Cain The Avenger

In an interview conducted by Charly Caruso, Rey Mysterio explained how Cain Velasquez came to make his shocking debut on SmackDown last week.

Rey said that while in the hospital recovering from his own violent run-in with Brock Lesnar, Dominick was paid a visit by his godfather, Cain Velasquez.

Cain vowed to exact revenge on Brock for brutally assaulting the Mysterios last week. And as a two-time UFC Heavyweight Champion and the man who dethroned Lesnar almost a decade ago, he was someone the ‘Beast’ truly feared.

I liked this interview. Not necessarily for its content, but because at least there was an effort made to explain a loose end. And it made sense.

Tyson Fury Demands an Apology from Braun Strowman

When WWE first announced that Tyson Fury would be handed a “live mic” on Raw this week, I was concerned. To say that the burly Brit has a history of expressing problematic views is an understatement. Coupled with the complete lack of any verbal filter and Fury’s appearance on family-friendly Raw could cause a stir.

And, in fairness, that’s exactly what happened. But in a way that didn’t upset a host of advertisers.


Fury demanded an apology from Strowman for his role in last week’s altercation. Braun, as it turned out, was not in an apologetic mood. He claimed that he would knock Fury out if he ever dared cross him. Fury countered by pointing out that he was the World Heavyweight Champion… before asking Strowman how many heavyweight titles he’d won. Savage.

Things rapidly got physical from there, with both men shoving each other. This prompted a small army of security guards to intervene to avoid further escalation. But Fury and Strowman obliterated the hired goons and went back at it, before the entire Raw locker room got between them.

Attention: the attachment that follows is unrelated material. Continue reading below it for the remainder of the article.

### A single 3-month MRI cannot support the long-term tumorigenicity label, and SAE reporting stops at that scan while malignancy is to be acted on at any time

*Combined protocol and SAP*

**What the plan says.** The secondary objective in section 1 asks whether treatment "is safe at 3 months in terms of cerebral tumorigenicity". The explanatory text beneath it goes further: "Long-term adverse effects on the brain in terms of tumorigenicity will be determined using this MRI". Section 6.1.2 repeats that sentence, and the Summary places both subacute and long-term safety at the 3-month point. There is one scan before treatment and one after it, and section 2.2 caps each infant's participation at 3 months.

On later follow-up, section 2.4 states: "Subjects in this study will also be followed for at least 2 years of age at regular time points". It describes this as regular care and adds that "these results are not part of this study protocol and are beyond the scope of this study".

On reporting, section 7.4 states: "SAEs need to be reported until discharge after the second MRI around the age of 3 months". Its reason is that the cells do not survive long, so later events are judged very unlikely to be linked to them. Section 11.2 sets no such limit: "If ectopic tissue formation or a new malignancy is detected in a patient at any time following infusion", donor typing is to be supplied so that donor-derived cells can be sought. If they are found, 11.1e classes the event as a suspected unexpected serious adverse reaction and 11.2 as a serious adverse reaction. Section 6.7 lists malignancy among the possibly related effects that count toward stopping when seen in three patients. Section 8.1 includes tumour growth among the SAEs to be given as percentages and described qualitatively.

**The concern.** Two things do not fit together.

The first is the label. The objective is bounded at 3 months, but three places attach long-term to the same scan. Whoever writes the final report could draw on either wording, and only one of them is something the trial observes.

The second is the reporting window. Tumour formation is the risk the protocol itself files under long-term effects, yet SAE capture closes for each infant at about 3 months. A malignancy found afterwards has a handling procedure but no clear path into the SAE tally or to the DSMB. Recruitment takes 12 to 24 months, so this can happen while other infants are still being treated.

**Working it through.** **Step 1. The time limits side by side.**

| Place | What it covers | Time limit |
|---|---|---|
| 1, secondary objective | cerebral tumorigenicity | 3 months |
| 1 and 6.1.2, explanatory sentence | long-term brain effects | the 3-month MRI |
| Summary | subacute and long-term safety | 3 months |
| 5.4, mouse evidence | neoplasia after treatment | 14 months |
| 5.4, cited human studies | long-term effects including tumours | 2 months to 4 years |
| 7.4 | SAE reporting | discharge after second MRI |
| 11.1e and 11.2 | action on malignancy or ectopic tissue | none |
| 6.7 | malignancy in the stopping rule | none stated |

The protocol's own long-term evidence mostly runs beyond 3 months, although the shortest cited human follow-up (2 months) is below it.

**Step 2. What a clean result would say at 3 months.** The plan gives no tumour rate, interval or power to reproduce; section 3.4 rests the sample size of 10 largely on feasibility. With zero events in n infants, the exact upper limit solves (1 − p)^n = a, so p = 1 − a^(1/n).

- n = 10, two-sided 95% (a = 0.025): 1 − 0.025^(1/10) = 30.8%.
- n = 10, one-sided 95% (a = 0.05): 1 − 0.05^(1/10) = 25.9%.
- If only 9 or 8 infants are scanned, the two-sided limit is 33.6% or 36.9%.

There were further small skirmishes as each man periodically escaped. But for the most part, the insanity was contained. The ‘Gypsy King’, perched on the middle rope and flexing his muscles yelled that he wanted a fight.

Backstage, Braun gave a short interview, before deciding that he “wasn’t finished with [Tyson] yet”. As he ran back to the ring for more, Raw went off the air. Presumably leaving some sort of encounter at Crown Jewel a distinct possibility.

I’m not sure how much of my enjoyment of this was simply down to it being a welcome departure from the formulaic and deliberate nature of WWE promos, but Fury’s presence was such a welcome change of pace. He spoke honestly and frankly, and without pausing every six words as WWE stars tend to do. And his physically seemed to bring out the best in Braun Strowman. So it was pretty good all round.

The Worst of Raw

Lana and Rusev No Longer Have Joint Checking Accounts

There was the slightest chance that Raw would abandon the ridiculous storyline involving Rusev, Bobby Lashley and an adulterous Lana.

But nope, the show started with a comprehensive recap of the events of last week, before transitioning to live pictures of Rusev battling Randy Orton and King Corbin in the ring.

Dio Maddin said that this rivalry was boiling over and I was like: “what rivalry?” Apparently this all had to do with the men being on opposing teams at Crown Jewel.


Almost immediately though, a robed Bobby Lashley appeared on the Titantron. He was in Rusev’s bed. A scantily-clad Lana soon joined him and they began talking about how Lana now owned all of Rusev’s stuff for some reason. Then the feed cut out as the hanky-panky begun.

Back to the ring, Rusev was tearing up while Orton and Corbin chuckled at his misfortune. So the ‘Bulgarian Brute’ hulked out and battered them both at ringside before storming up the ramp.

What a load of nonsense.

Natalya and Lacey Are “At The End of the Road”

You may have missed it, but Natalya and Lacey Evans are currently feuding. This storied rivalry has so far seen Natalya win, win again, then Lacey got one, Nattie won again, before an even split of the past four meetings.

Commentary tried to convince us that this was the tie-breaking fifth encounter between the women. But in reality, dating back to the start of the year, the record stands at 5-3 in favour of Natalya. They’ve wrestled a lot is what I’m trying to say.

But this (hopefully) feud-ending contest was different from the rest. It was a Last Woman Standing match. Anything goes… which means in WWE’s world, it could end by referee stoppage. (I’m still not over it.)